Ridgewood continues to change. The same goes for her characters. After all, real-life 2017 is a bizarre, stranger time than 1970 when I began creating the place and her residents. And no matter how fictional they are, they need an essence of reality to make them current and believable.
I have told Vree Erickson’s story before. But no matter, it wants to change with the times. So I stopped wrestling with it over the summer and let it happen—let it write itself.
Here is the beginning of Vree’s story with new life breathed into it.
Vree Erickson yanked the steering wheel of her father’s John Deere riding mower and dodged mowing over her brother’s black leather baseball glove. Surface roots of the old oak tree in her parents’ backyard jostled her while she tried steering away from them. The lawnmower pitched left, right, left again, tossing her like yesterday’s roller coaster ride on Old Shaky, and then… BAM. The deck slammed down on a root. The blade stopped. The motor whined. Vree took her foot from the gas pedal and groaned. She had promised her father that she would be careful mowing the lawn this time.
But this was not her fault. Chase had promised that he had picked up his sports equipment before he, Emma and their mom left to shop at Ridgewood Village Mall an hour ago. Now Vree pondered what to do about the mower. All she knew was how to check and fill the gas tank and oil, and how to start it and turn it off. Driving the thing over the hilly terrain without killing herself was a plus.
“Hello? Vree? Are you there?” Zoey’s voice brought her back.
“Let me call you back,” Vree said to the voice in her pink and black headphones over her ears. She shut off the mower’s engine.
“Are you okay?” Zoey asked. “It sounded like you were in an accident.”
“My stupid brother left his glove in the yard, which caused me to get the lawnmower stuck on some tree roots. My dad’s gonna kill me if I broke anything.”
“Do you need me to come over?” Zoey asked.
Vree sat forward, tugged her red KEEP CALM AND CARRY ON T-shirt from her sweaty back, then wiped her palms on the knees of her blue jeans. “I’m okay,” she answered. A wet breeze blew the ends of her long blonde hair across her face, covering her eyes for a moment. She pushed her hair away and shivered from another breeze. The sunny day had turned gray in an instant.
“You get ready for my birthday party,” she said. “I’ll push the mower into the shed and finish cleaning the kitchen and living room.”
“I’m so excited for you,” Zoey said before she squealed. “You’re a teenager now.”
Vree shrugged. She didn’t feel any different.
“See you at six, birthday girl,” Zoey said before she ended the call.
Vree removed the Bluetooth headphones and put them over the steering wheel. Then she jumped from the tractor, pulled her hair back, twirled it into a bun, and hurried to the rear of the lawnmower. She needed to finish her chores by four o’clock and shower before Mom got home from shopping.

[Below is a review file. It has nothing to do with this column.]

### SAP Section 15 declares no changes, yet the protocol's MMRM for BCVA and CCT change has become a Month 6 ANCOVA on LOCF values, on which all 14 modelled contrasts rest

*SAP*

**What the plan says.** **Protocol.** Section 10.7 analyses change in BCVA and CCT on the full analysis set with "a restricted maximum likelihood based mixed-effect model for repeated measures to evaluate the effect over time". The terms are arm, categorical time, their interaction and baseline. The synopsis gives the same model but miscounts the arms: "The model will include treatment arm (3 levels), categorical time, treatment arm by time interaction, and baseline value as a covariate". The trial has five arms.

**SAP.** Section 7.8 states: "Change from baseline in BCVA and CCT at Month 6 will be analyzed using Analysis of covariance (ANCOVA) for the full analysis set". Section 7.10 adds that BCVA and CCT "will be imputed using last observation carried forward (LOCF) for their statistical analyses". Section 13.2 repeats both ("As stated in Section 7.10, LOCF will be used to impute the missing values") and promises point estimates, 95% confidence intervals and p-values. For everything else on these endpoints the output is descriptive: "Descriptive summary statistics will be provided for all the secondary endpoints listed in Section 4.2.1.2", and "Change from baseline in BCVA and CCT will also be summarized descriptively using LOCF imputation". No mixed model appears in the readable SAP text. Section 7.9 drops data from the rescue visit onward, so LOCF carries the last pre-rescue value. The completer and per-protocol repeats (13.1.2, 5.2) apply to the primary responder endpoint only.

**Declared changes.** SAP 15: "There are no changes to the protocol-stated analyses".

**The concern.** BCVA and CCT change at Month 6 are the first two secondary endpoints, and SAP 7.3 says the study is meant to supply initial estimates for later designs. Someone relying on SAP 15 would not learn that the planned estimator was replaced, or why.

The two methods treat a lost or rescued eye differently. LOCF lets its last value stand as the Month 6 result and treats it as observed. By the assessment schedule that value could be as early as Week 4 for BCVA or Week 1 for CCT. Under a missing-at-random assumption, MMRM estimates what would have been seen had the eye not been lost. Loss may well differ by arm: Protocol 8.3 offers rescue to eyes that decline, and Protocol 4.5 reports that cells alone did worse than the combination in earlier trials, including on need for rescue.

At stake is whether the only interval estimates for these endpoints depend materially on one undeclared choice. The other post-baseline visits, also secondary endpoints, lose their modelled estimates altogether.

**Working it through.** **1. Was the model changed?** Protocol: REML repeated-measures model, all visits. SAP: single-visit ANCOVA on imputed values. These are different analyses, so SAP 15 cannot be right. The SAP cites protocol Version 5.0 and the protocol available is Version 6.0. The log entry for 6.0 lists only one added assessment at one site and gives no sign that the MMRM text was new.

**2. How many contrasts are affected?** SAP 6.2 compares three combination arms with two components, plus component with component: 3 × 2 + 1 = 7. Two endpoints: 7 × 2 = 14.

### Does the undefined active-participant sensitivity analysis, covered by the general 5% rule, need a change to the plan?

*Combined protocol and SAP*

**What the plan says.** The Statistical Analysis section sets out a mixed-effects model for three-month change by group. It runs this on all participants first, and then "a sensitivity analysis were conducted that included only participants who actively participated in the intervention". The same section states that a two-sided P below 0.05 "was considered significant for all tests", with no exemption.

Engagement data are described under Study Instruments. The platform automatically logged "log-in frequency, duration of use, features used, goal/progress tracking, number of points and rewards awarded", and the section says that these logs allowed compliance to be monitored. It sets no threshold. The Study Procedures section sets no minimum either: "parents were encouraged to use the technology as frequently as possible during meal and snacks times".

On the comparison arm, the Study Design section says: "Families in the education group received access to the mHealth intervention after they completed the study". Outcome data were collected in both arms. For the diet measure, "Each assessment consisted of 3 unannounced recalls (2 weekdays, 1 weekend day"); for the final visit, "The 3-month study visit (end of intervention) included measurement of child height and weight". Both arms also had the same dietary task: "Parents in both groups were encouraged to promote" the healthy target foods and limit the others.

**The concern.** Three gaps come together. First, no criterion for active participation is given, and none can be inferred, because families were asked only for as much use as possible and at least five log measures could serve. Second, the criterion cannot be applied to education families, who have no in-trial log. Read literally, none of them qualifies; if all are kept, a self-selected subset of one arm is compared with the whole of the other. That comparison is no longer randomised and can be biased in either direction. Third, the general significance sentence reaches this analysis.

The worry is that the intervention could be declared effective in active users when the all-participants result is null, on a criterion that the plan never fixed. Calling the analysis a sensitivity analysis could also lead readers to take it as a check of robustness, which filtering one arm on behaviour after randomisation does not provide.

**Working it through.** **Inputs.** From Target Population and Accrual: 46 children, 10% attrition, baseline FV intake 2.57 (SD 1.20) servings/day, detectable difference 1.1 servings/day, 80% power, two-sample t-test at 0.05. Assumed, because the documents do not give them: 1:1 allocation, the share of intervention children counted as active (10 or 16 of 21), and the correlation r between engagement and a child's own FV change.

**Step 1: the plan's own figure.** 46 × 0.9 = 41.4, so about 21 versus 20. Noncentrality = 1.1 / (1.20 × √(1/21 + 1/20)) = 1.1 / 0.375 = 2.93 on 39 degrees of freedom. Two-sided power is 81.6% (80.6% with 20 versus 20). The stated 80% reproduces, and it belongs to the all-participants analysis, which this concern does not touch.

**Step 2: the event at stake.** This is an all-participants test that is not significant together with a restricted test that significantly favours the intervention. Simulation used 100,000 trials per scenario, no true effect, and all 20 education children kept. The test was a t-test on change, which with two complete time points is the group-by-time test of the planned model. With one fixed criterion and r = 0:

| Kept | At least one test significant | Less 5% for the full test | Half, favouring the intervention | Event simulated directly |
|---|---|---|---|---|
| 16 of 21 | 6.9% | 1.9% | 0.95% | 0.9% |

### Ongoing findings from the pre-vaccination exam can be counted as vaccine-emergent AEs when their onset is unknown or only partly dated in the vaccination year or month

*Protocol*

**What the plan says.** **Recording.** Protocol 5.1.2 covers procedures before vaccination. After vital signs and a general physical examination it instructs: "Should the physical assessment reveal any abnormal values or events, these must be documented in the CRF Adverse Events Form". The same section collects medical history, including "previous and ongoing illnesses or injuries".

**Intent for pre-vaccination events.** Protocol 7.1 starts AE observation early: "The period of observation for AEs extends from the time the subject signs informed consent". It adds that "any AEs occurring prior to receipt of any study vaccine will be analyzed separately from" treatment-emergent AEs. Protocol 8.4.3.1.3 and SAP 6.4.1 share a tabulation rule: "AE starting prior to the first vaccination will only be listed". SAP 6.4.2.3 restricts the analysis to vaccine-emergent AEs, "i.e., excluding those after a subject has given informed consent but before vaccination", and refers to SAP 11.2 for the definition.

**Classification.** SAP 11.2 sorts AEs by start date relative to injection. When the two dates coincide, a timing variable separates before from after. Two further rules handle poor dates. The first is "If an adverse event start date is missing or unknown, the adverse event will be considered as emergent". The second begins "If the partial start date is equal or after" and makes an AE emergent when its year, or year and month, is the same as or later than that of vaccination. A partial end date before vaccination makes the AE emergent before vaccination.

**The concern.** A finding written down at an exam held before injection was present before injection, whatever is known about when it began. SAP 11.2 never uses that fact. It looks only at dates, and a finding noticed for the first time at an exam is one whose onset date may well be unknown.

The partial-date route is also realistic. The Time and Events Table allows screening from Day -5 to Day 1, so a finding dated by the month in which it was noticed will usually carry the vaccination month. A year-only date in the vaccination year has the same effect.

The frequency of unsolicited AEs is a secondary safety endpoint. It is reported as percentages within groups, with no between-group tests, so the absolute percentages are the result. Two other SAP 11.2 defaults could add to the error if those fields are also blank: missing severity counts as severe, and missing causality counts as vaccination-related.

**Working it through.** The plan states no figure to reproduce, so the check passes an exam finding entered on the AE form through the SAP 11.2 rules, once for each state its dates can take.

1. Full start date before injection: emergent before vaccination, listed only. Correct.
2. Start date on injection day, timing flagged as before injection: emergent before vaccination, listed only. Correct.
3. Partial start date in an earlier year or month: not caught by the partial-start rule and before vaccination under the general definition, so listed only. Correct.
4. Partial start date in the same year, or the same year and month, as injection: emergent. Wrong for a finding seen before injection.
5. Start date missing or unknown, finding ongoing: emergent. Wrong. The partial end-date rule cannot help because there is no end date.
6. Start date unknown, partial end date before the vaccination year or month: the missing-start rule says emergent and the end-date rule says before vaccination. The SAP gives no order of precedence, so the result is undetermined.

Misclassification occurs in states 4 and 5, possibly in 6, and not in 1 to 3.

She placed both hands on the back of the seat and rocked the mower, grunting and pushing it until it was away from the roots. The damaged root exposed a white, wet wound where the lawnmower blade had cut it. Daddy would be disappointed in her for damaging his grandfather’s oak tree—again. Luckily, there was a can of tree wound sealer in the shed left over from last year.
She leapt into her seat and tried starting the mower. The engine coughed but did not jump to life as it was supposed to do.
If the lawnmower was broken…. She groaned. This was different from staying out past curfew, or cutting her hair uneven with Mom’s good scrapbook scissors, or vomiting corndogs on Daddy at Alice Lake’s rollercoaster ride yesterday.
“Come on,” she begged as she tried the engine again. Things had to start going her way.
Thunder banged from a sky that had grown darker with bruised looking clouds. Her phone’s weather app had told her it would rain today. If only her phone had an app to let her know when she was about to screw up her life.
I could dodge life’s embarrassments and stay out of trouble.
More thunder banged, vibrating its way into her. The sky seemed to open and drop a flood of rain past the umbrella of leafy branches and drenching her. She scampered to the tree trunk and shivered from the chill beneath heavy branches. Thirty yards away, her parents’ spacious Craftsman home beckoned her inside where it was dry and warm. Her orange tabby cat sat at the living room’s middle bay window, watching from behind the rain-streaked glass, and meowing for his three o’clock meal.
Vree looked away. Rain fell on the lawnmower and her good pair of headphones. She darted to the left side of the green and yellow mower and pushed, losing her footing twice on the wet grass after three steps. She hurried to the back of the mower.
After losing her footing again, she looked up. Her father’s black Escalade pulled in the driveway. She groaned. It wasn’t five o’clock. He wasn’t supposed to be home yet.
Charles Erickson hurried from his vehicle, leaving its headlights on, the engine running, and frantic wipers slapping rain from the windshield. He juggled his opened umbrella while he took to the right side of the mower and helped Vree push the tractor across the soggy ground, closer to the shed behind the garage.
A flash of bright white light and tremendous heat engulfed Vree. Something popped in her head. She fell unconscious to the freshly mowed grass, unaware that lightning had struck the oak tree, her, and her father, knocking Charles Maxwell Erickson, Esquire, out of his polished, black leather Florsheim wingtip oxfords.
An hour later, after Karrie Erickson returned home from shopping with Vree’s older brother and sister, the successful private practice lawyer, who had earned as much as six figures last year, lay dead inside the same Ridgewood ambulance that rushed his comatose daughter to the hospital.
To be continued, for sure.